Rising through the volunteer ranks, Cudney became both Director of Education and Student Supervisor, organizing and presenting outreach events in Ithaca and the surrounding area and training new student volunteers. She even adopted the daily responsibility of hand-feeding and caring for an American Kestrel and a Eurasian Eagle Owl, one of the world’s largest owls. Hooked on wildlife, she also volunteered as a wildlife supervisor at the Swanson Wildlife Health Center, assisting veterinarians in examination, radiology, medication, treatment, and care of local sick and injured wildlife.

“Working with wildlife made me realize I wanted to go into wildlife medicine,” said Cudney. “I don’t know if I’d have even applied to vet school if not for the Raptor Program and the Wildlife Health Center.”

She became president of Cornell’s Pre-Veterinary Society, arranging speakers, meetings, fundraisers, field trips, and volunteer work for the group, as well as mentoring undergraduate peers throughout their own veterinary school preparation. Cudney also came up campus to the College frequently to conduct research in Dr. Ned Place’s endocrinology lab. This led to two manuscripts, including her honors thesis describing a model of how seasons cause shifts in metabolic signals to the brain that can influence obesity, which has been submitted to a peer-reviewed journal.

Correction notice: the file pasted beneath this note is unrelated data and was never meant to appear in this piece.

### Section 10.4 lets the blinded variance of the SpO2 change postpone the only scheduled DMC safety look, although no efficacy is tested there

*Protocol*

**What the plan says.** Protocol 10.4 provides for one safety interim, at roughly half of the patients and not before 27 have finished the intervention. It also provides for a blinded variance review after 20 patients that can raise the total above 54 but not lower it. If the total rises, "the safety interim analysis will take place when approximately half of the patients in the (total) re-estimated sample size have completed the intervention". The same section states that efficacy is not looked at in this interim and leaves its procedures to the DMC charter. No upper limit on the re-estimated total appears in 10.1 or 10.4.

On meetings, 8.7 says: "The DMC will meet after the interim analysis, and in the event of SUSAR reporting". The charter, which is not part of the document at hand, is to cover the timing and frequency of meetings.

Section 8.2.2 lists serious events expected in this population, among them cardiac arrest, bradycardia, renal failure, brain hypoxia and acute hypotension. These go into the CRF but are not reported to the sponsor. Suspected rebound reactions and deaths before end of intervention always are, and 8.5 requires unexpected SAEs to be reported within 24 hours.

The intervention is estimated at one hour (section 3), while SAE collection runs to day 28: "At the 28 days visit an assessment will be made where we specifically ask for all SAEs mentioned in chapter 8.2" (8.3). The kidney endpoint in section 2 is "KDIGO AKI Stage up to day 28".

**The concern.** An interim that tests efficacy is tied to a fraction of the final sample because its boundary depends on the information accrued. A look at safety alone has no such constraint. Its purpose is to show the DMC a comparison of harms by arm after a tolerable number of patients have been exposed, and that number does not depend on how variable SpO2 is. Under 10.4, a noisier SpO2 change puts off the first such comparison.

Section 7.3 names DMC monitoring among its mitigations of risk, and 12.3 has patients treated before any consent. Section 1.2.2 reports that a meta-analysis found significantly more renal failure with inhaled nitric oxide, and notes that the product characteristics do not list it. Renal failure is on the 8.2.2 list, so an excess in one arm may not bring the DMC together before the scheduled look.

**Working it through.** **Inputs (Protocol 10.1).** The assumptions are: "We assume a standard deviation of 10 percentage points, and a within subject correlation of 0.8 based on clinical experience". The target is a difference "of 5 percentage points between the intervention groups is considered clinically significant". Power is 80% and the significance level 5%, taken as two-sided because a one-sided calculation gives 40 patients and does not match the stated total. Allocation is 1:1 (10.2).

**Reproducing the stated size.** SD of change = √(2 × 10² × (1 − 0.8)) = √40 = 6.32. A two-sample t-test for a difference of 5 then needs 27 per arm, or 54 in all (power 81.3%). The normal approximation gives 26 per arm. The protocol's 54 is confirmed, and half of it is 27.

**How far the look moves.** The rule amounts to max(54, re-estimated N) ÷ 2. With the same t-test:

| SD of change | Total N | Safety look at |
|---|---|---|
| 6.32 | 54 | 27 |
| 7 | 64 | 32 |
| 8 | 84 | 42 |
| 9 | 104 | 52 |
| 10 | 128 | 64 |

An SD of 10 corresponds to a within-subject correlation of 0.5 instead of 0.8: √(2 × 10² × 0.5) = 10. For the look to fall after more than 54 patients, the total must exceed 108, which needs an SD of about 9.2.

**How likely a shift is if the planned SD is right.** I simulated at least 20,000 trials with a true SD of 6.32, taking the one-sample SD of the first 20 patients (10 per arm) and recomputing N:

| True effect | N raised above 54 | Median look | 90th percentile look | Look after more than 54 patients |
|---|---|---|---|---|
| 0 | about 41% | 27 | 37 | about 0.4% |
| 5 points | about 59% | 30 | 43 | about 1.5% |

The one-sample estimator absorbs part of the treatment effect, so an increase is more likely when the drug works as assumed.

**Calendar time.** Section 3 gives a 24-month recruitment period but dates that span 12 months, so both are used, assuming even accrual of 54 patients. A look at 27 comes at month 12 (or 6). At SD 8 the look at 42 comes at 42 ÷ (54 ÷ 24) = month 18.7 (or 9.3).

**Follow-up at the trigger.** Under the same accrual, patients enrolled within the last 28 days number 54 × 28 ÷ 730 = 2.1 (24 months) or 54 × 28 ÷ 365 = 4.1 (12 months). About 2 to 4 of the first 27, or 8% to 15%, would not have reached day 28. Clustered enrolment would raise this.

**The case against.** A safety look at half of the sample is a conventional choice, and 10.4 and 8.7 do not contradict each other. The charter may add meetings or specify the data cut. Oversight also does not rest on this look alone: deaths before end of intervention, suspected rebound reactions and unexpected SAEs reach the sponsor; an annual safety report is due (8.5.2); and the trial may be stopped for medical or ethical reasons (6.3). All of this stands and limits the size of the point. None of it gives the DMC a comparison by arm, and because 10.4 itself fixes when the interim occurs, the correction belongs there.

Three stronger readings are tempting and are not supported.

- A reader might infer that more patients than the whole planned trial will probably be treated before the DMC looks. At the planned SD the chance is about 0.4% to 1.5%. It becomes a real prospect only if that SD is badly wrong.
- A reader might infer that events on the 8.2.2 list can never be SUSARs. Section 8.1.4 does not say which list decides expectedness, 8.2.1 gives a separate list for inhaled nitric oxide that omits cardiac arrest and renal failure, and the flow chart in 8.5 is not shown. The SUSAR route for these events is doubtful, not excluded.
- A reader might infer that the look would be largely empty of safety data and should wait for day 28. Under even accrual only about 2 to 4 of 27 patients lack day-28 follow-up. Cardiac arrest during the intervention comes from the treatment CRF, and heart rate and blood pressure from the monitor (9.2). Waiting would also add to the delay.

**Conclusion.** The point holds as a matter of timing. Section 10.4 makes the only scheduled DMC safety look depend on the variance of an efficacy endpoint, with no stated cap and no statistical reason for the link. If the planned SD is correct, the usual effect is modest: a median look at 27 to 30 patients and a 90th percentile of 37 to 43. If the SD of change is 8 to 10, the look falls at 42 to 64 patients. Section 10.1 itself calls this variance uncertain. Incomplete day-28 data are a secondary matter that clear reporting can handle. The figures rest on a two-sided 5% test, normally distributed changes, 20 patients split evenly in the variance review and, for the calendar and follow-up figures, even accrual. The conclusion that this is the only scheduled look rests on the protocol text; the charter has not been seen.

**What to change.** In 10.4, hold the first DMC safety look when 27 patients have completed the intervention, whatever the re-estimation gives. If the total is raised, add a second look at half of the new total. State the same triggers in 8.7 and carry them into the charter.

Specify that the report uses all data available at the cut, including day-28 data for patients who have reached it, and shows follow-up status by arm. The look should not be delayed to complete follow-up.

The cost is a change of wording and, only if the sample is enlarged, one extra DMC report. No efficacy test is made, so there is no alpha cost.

Cudney graduated with highest honors, a slew of awards, research publications, a strong network of supporters built through her activities, and varied hands-on animal experience: all the right ingredients for a strong veterinary school application.